“Philippine culture is best experienced in events and activities that highlight what Filipinos are passionate about— faith, love for country, family, beautiful women, and celebrations. Filipinos love to celebrate, and there is no better way of celebrating than by having festivals:

Ati-atihan Festival,
Kalibo, Aklan

(3rd week of January) -
One of the biggest festivals in the country, commemorates the feast of the Sto Nino with a week-long street party. Groups of dancers dressed as the aboriginal Atis, representing different communities from the city participate in the festive weeklong street party that highlights during the feast of the patron saint.
Cebu City

(3rd Sunday of January) -
Cebu City's grandest fiesta is a century old tradition that reveres the Holy Child or more commonly known in the Philippines as Sto. Nino. The festival features a unique prayer-danceharmonized to the beat of drums and shouts of "Pit Señor! Viva Sto. Niño!”.
Iloilo City

(4th Weekend of January) -
Ilonggos put on their "Ati" warrior costumes and black body paint during this colorful and heart-thumping festival.
Panagbenga Flower Festival,
Baguio City

(4th weekend of February) -
Flower floats graze the cool streets of the City of Pines during this well-known fiesta.
Pahiyas Festival,
Lucban, Quezon

(May 15) -
is the annual harvest festival and feast of San Isidro Labrador. Witness the colourful display of kiping and other thanksgiving offerings hung in the houses that line the street where the procession of the image of the patron saint will pass.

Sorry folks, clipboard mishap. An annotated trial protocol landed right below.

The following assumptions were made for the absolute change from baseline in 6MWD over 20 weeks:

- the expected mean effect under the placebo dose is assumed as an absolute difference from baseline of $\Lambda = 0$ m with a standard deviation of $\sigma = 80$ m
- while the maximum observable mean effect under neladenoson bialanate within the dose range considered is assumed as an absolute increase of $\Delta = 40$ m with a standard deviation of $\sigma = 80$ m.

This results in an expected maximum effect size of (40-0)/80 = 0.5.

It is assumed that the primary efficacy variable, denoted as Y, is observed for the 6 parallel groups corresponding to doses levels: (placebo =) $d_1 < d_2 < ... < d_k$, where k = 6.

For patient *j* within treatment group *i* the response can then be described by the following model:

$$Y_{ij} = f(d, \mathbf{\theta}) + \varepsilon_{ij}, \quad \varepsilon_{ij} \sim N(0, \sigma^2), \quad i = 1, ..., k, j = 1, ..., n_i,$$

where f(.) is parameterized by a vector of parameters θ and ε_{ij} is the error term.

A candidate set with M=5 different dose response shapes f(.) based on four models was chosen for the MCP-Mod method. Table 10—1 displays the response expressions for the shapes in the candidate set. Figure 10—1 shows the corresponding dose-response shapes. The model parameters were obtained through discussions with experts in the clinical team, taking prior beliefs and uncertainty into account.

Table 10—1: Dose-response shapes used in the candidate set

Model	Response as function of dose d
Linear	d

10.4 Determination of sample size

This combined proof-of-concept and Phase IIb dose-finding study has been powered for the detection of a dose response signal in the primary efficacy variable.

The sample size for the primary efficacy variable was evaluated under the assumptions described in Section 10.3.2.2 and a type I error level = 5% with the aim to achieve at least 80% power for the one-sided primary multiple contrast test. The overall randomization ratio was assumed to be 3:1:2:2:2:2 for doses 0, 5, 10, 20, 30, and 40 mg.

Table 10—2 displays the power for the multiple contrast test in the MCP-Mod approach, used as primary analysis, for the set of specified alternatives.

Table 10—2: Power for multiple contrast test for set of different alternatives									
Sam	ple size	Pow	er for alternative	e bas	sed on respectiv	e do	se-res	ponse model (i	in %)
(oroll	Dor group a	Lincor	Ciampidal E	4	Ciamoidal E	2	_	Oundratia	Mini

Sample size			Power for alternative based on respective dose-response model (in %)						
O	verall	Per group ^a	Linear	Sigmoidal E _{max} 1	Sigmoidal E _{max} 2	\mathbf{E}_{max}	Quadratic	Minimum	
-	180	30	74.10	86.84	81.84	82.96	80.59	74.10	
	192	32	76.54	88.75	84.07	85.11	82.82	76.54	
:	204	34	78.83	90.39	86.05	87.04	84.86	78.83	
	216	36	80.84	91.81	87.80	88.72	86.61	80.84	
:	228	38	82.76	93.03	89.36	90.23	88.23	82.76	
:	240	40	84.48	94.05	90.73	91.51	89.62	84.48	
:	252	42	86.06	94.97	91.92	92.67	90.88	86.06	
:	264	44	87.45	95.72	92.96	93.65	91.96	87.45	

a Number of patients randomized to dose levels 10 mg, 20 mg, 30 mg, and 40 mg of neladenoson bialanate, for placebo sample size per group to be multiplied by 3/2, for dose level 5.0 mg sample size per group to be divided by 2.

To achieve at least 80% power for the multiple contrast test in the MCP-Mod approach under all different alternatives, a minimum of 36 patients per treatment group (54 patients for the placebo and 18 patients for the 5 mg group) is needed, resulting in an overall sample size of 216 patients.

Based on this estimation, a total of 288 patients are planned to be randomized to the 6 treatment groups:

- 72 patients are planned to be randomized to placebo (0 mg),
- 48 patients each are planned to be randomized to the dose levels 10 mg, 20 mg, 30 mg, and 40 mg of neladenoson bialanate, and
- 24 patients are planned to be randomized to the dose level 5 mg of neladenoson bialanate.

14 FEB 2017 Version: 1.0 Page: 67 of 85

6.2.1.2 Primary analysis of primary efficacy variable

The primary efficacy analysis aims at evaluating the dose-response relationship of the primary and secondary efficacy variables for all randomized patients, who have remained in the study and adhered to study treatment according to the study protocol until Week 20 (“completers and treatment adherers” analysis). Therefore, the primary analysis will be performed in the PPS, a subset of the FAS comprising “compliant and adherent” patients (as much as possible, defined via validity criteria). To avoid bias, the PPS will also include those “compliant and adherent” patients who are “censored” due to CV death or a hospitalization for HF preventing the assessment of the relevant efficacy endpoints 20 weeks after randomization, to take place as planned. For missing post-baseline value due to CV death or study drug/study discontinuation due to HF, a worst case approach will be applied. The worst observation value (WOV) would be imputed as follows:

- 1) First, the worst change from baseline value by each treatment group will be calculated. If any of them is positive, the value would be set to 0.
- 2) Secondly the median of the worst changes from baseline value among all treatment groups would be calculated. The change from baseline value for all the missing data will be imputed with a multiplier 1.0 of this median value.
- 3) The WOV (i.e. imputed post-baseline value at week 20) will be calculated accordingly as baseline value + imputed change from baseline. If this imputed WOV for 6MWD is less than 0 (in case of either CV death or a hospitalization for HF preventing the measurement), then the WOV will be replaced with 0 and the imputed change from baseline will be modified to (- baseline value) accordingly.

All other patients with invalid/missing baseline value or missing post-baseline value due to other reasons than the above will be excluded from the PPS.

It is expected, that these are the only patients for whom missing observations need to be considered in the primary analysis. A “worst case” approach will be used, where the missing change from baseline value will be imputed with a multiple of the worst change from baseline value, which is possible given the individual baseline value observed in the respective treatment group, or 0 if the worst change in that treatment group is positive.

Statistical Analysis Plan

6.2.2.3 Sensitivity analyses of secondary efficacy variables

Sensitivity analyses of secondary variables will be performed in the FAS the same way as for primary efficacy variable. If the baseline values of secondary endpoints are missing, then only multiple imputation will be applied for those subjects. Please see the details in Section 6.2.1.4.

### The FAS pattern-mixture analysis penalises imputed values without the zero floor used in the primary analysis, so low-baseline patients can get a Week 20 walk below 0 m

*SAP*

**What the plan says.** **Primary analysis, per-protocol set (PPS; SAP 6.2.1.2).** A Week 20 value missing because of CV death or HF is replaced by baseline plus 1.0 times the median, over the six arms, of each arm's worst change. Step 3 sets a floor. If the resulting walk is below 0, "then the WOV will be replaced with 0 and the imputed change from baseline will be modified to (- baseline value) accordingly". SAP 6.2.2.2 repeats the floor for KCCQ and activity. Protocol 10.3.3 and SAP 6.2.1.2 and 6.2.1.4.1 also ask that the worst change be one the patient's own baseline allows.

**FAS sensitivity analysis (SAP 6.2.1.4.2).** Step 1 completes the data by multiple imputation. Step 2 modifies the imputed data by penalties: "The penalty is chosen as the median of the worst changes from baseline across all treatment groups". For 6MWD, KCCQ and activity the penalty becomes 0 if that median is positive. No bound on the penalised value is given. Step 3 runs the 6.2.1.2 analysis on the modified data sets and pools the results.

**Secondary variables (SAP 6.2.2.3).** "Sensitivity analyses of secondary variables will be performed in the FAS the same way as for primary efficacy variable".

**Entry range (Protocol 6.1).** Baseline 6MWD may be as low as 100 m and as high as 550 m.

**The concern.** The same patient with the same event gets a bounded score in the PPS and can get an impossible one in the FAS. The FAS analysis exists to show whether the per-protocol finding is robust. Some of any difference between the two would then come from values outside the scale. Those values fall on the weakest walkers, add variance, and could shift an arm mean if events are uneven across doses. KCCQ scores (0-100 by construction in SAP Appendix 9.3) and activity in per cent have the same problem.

Masskara Festival,
Bacolod City

(October) -
Giant papier-mache effigies join the parade to add to the spectacle of the celebration coinciding with the city’s charter day celebration. The festival features carnivals, fairs and a mardi gras-style parade by costumed and masked street dancers.

Other unique Philippine cultural events and activities include the cultural spectacle Santacruzan — a May-time procession of beautiful Philippine maidens staged as a re-enactment of St. Helen’s quest for the Holy Cross; the awesome display of Filipino religiosity in the frenzied Black Nazarene procession during the Quiapo fiesta every January 9 in Manila; the Holy Week rituals in San Fernando, Pampanga — proof of the Filipino’s and Philippine culture’s deep Catholic roots; and the displays (giant Christmas lanterns), rituals (dawn masses) and traditions (noche buena feasts) that mark the Filipinos’ celebration of Christmas.”

Source: Department of Tourism